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Archbishop Timothy Broglio elected USCCB president

Archbishop Timothy Broglio elected USCCB president

By CNA Staff, Lauretta Brown

November 16, 2022

Archbishop Timothy Broglio of the Archdiocese for the Military Services, USA, was elected Tuesday to head the U.S. Conference of Catholic Bishops (USCCB) for the next three years in a vote of 138-99.

Broglio will be taking the role after serving for three years as secretary of the conference. Archbishop William E. Lori of Baltimore was elected vice president by a vote of 143-96.

Broglio was viewed as a likely candidate for the role after he was nearly elected to serve as vice president for the USCCB in 2019 but lost a runoff election to Detroit Archbishop Allen Vigneron. The USCCB vice president usually goes on to serve in the role of president, but Vigneron is ineligible for the role of president due to the fact that he would reach the retirement age of 75 before the term expires in 2025.

The new president serves a three-year term. Already, several known, high-profile challenges await Broglio. These include the first session of the XVI Ordinary General Assembly of the Synod of Bishops in Rome Oct. 4–29, 2023; a national eucharistic congress in Indianapolis in June 2024; the synod’s concluding session in October 2024; and the U.S. presidential election in November 2024.

Broglio, 70, was born in 1951 in Cleveland Heights, Ohio, where he attended St. Ignatius High School. He received a bachelor’s degree in the classics from Boston College and went on to earn a bachelor’s degree in sacred theology and a doctorate in canon law from the Pontifical Gregorian University in Rome.

He was ordained a priest for the Diocese of Cleveland in 1977. After serving as an associate pastor at St. Margaret Mary parish in Euclid, Ohio, for two years, he returned to Rome and studied at the Pontifical Ecclesiastical Academy, joining the Vatican Diplomatic Corps in 1983. He served as secretary of the apostolic nunciature in Abidjan, Ivory Coast, for four years and then in Asunción, Paraguay, for three years.

From 1990 to 2001, Broglio served as a personal secretary to Pope John Paul II’s former secretary of state, Cardinal Angelo Sodano. He may face questions about his past work with Sodano in light of the allegations that the recently deceased cardinal covered up sexual abuse by Legionaries of Christ founder Marcial Maciel, former U.S. cardinal Theodore McCarrick, and others.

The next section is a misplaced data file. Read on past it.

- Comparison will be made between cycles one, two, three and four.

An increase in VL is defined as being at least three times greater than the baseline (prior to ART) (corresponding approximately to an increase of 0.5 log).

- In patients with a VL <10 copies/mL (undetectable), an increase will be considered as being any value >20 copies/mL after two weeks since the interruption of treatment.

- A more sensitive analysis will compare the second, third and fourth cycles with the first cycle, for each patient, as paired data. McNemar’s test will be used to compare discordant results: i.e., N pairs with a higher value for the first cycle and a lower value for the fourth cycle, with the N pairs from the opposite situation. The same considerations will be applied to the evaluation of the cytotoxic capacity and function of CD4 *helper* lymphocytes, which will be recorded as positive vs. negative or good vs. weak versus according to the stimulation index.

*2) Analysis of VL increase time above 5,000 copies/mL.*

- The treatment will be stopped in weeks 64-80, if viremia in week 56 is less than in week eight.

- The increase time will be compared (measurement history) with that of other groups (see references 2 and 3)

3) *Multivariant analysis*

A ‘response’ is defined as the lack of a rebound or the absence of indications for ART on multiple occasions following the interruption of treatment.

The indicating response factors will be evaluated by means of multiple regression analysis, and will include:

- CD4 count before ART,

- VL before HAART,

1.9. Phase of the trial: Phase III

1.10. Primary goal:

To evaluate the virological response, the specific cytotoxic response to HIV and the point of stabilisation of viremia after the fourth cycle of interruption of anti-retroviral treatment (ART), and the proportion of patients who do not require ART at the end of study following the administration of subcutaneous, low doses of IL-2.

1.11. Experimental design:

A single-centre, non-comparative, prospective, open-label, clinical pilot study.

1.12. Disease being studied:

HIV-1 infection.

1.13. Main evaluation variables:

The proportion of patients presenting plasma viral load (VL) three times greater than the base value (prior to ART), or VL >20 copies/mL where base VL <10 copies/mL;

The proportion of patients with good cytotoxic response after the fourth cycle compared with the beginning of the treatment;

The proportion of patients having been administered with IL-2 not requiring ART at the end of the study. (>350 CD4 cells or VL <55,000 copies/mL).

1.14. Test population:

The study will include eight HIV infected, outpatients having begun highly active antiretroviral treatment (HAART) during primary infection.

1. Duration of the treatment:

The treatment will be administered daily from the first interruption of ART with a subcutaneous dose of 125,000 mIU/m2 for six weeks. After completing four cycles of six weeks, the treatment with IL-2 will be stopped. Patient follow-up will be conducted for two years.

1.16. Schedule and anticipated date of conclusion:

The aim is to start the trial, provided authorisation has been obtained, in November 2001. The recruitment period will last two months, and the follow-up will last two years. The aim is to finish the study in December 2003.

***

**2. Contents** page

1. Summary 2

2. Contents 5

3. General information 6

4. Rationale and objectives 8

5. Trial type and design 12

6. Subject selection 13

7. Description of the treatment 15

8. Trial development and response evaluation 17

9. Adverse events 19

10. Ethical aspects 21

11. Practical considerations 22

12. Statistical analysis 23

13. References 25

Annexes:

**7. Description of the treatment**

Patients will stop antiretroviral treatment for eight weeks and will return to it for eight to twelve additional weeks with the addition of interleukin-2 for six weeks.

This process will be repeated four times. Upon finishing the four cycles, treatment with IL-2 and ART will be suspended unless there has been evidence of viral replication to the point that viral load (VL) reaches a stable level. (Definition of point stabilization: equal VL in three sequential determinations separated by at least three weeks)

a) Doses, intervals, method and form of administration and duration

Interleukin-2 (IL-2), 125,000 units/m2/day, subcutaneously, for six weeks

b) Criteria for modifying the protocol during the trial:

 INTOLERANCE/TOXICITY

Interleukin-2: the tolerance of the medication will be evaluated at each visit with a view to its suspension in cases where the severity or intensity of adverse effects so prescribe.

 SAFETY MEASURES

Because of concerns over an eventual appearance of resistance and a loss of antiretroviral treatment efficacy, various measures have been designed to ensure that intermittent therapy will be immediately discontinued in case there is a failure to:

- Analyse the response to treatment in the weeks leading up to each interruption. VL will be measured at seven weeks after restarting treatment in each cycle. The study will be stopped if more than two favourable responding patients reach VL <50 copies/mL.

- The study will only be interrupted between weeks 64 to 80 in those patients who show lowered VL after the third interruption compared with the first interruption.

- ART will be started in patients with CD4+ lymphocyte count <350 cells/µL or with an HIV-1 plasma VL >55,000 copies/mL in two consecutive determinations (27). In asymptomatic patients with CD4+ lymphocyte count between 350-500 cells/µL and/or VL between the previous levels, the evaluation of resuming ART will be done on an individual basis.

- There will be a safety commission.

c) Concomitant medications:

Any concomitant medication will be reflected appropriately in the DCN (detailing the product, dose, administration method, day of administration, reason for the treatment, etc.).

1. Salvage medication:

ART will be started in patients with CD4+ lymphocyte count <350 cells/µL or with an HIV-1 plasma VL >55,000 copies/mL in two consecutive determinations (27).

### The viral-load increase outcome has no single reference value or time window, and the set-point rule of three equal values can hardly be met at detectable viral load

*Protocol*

In 2001, Broglio was named apostolic nuncio to the Dominican Republic and apostolic delegate to Puerto Rico and was ordained as an archbishop by Pope John Paul II. He was installed as the fourth archbishop of the Military Services, USA, in 2008 and has served in that role for 14 years.

Broglio told EWTN News in Depth in May 2021 that serving the needs of the men and women in the U.S. military has been a “very enriching and rewarding ministry.” He also pointed out that the military “remains the largest single source of vocations to the priesthood in the United States today.”

He has been a defender of religious-freedom protections for those serving in the military. Last year, he spoke out against mandating military personnel to receive the COVID-19 vaccine against their conscience.

“No one should be forced to receive a COVID-19 vaccine if it would violate the sanctity of his or her conscience,” he said in a statement at the time. “The denial of religious accommodations, or punitive or adverse personnel actions taken against those who raise earnest, conscience-based objections, would be contrary to federal law and morally reprehensible.”

He also voiced concerns for the religious-freedom rights of military chaplains in 2010 during the repeal of the Clinton administration’s Don’t Ask, Don’t Tell policy against soldiers’ public declarations of their sexual orientations.

“There is an agenda to force everyone to accept as normal and positive behavior that is contrary to the moral norms of many religions, including the Catholic Church,” he told CNA at the time. “While the armed forces will never oblige a priest or minister to act in an official capacity contrary to his or her religious beliefs, there is the danger that teaching objective moral precepts or seeking to form youngsters in the faith could be misconstrued as intolerance. Then, indeed, freedom of religion would be compromised.”

Broglio is vice chairman and chancellor of Catholic Distance University and a member of the Board of Directors of the National Catholic Bioethics Center. He also serves as chairman of the Communications Committee for the Basilica of the National Shrine of the Immaculate Conception in Washington, D.C.

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